In its quarterly profit statement, Apple said its tax rate in the current quarter would be around 26.3%. after a 26.1% rate in the December quarter — but not in Australia it seems.
Cook told the teleconference that Apple Pay is off to a very strong start, with 750 banks and others using it. “You can use Apple Pay up and down Main Street.” But not in Australia to pay your fair share of tax. Wonderful irony. — Glenn Dyer
Volatile markets, fickle bidders. It’s the end of year reporting season in all its variations (quarterly, half-yearly, full year) here and around the world. But if anyone has noticed, it’s also a time for high volatility in markets. Commodity prices are weak, demand is also weak, inflation non-existent, interest rates are low and remaining so, and life generally is tougher than it has been for a while. In other words, it’s the time when CEOs and boards are supposed to earn those big bucks. But it’s also a time when the proverbial hits the fan in some companies, the red ink flows and the weak disappear.
Take Sydney-based metal-basher, Bradken, which has had to handle first the boom and now the bust in mining, which in turn has impacted (good and bad) on demand for its rail wagons and other mining-related products. Up until yesterday, Bradken thought it had an $872 million takeover offer of sorts on the table from private equity types — that’s right, the modern masters of the universe as they whisper in the ears of credulous media and brokers about their stunning deals and their worth to shareholders (who are, as often as not, hedge funds looking for a quick turn).
In fact, as Bradken revealed yesterday, private equity breeds fair-weather investors only. They want everything running their way before they start thinking of a deal, and then try to screw a bit more from company managements and boards who know their shares will tank if the bid goes away. But at the first whiff of weak markets, off they run, proving once again that when it comes to the easy stuff, they are masters, but when it comes to managing companies through thick and thin — the sort of events company management and boards tackle every day — the private equity types are corporate cowards.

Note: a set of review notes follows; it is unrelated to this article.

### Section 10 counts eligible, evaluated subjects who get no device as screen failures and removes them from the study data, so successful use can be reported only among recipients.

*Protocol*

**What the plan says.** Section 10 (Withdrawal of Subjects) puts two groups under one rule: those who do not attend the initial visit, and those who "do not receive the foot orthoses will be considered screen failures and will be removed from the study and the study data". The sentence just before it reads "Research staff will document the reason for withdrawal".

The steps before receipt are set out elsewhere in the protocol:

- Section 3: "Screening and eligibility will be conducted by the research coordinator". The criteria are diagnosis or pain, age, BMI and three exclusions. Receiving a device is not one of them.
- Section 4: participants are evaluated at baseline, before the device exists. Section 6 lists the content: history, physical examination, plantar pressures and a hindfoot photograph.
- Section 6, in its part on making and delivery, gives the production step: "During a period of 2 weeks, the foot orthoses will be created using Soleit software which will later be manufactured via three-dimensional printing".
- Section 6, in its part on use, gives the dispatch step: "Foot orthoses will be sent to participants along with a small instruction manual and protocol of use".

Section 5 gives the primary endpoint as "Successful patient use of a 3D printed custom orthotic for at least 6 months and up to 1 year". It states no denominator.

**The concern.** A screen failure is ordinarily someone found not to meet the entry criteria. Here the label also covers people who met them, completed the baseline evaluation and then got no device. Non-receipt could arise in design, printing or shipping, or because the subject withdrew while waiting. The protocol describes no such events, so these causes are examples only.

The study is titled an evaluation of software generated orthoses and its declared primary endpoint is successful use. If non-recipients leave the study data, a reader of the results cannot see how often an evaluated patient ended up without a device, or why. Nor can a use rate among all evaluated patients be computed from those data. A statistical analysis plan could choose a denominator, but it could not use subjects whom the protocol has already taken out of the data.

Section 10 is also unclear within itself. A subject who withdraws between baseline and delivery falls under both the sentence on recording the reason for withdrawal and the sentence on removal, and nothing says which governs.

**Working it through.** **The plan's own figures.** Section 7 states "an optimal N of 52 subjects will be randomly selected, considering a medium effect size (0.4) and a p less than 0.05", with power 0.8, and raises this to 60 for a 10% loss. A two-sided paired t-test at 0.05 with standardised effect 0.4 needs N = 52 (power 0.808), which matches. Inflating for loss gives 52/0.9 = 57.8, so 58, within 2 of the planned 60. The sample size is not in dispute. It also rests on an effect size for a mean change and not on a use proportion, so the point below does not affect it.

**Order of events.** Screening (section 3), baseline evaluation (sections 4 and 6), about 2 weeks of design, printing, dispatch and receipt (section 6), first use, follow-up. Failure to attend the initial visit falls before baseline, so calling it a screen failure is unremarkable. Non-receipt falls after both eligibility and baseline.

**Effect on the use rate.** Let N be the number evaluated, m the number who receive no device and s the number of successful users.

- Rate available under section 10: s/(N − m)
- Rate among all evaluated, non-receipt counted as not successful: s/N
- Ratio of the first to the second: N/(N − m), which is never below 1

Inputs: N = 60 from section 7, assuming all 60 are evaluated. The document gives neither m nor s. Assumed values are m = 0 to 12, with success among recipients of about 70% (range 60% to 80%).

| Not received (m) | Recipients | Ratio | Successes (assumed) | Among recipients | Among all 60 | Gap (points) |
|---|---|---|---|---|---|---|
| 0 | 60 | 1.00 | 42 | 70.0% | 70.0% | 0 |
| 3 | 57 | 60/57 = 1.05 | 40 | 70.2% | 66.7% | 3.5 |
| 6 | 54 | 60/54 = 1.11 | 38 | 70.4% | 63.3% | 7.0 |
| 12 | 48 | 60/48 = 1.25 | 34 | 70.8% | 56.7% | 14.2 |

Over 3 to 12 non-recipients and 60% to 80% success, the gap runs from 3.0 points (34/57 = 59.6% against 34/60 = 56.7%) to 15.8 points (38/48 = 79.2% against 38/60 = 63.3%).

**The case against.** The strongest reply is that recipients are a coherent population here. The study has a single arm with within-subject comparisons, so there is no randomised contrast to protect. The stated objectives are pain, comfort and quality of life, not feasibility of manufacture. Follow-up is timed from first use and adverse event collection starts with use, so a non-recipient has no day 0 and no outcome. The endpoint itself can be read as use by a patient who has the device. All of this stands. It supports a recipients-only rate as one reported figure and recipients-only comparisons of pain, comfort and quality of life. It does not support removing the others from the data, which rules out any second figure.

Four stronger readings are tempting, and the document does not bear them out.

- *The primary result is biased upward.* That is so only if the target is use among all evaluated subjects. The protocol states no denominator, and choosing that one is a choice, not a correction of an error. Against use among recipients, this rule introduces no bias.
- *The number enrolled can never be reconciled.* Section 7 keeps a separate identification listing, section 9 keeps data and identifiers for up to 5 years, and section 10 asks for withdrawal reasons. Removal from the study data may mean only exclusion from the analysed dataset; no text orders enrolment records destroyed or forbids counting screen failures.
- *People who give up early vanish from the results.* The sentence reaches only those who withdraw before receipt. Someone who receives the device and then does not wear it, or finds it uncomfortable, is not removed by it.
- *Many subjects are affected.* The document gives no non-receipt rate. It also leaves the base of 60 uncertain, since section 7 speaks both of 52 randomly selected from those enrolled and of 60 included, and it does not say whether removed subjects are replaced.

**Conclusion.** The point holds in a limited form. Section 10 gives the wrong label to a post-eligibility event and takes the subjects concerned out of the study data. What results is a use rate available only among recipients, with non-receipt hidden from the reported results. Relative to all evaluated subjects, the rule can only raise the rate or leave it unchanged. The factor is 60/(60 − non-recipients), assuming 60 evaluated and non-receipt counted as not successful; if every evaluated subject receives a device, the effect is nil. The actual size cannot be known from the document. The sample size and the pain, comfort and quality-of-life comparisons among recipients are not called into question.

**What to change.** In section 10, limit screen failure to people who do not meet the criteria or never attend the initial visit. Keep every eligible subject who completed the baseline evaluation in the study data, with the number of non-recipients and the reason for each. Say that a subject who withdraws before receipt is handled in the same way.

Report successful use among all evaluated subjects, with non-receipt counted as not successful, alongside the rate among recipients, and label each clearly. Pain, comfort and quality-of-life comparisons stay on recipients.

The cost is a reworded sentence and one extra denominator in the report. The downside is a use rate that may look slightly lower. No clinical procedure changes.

And so it is with the collapse of the proposed takeover offer for Bradken. Gone in the blink of an email. According to a statement to the market yesterday, Bradken said recent volatility in commodity and financing markets meant the private equity consortium of Pacific Equity Partners and Bain Capital had been unable to finance the deal on acceptable terms.
Bradken shares fell sharply — losing 37% with the disappearance of the private equity nervous nellies before the sell down slowed a touch. The reason for the abandonment of the attempted takeover? The mining downturn — especially in iron ore. That seems weak because the iron ore price was already very weak in early December when the first approach from the masters of the universe was revealed. As I said, fickle types. For good or for bad, the managements of the likes of Fortescue, BHP Billiton, Arrium and others at least stay around to handle the shit when it hits the profit-and-loss fan, as we are about to find out from a string of companies in the next month. — Glenn Dyer